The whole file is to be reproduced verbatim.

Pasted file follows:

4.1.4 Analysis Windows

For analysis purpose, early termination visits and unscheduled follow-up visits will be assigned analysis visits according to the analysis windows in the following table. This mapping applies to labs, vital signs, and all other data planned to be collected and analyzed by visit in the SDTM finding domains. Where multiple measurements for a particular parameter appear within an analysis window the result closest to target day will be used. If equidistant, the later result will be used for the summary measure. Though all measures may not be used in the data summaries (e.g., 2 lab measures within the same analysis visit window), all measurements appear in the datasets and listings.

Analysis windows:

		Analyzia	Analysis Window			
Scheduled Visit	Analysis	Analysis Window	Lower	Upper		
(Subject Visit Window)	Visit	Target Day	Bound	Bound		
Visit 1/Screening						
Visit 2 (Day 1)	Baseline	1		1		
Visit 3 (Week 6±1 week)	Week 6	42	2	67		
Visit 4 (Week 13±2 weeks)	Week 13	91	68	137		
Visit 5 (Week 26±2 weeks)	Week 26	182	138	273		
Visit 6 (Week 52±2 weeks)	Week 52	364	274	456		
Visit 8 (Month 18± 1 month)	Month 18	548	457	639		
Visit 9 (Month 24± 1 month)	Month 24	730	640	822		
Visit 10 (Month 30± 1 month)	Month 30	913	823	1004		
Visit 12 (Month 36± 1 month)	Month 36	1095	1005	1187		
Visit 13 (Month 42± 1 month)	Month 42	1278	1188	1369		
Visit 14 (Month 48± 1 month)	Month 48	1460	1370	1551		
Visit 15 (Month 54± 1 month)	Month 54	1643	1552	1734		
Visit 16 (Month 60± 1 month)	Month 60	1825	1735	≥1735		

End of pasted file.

4.1.4 Analysis Windows

For analysis purpose, early termination visits and unscheduled follow-up visits will be assigned analysis visits according to the analysis windows in the following table. This mapping applies to labs, vital signs, and all other data planned to be collected and analyzed by visit in the SDTM finding domains. Where multiple measurements for a particular parameter appear within an analysis window the result closest to target day will be used. If equidistant, the later result will be used for the summary measure. Though all measures may not be used in the data summaries (e.g., 2 lab measures within the same analysis visit window), all measurements appear in the datasets and listings.

Analysis windows:

		Analyzia	Analysis Window			
Scheduled Visit	Analysis	Analysis Window	Lower	Upper		
(Subject Visit Window)	Visit	Target Day	Bound	Bound		
Visit 1/Screening						
Visit 2 (Day 1)	Baseline	1		1		
Visit 3 (Week 6±1 week)	Week 6	42	2	67		
Visit 4 (Week 13±2 weeks)	Week 13	91	68	137		
Visit 5 (Week 26±2 weeks)	Week 26	182	138	273		
Visit 6 (Week 52±2 weeks)	Week 52	364	274	456		
Visit 8 (Month 18± 1 month)	Month 18	548	457	639		
Visit 9 (Month 24± 1 month)	Month 24	730	640	822		
Visit 10 (Month 30± 1 month)	Month 30	913	823	1004		
Visit 12 (Month 36± 1 month)	Month 36	1095	1005	1187		
Visit 13 (Month 42± 1 month)	Month 42	1278	1188	1369		
Visit 14 (Month 48± 1 month)	Month 48	1460	1370	1551		
Visit 15 (Month 54± 1 month)	Month 54	1643	1552	1734		
Visit 16 (Month 60± 1 month)	Month 60	1825	1735	≥1735		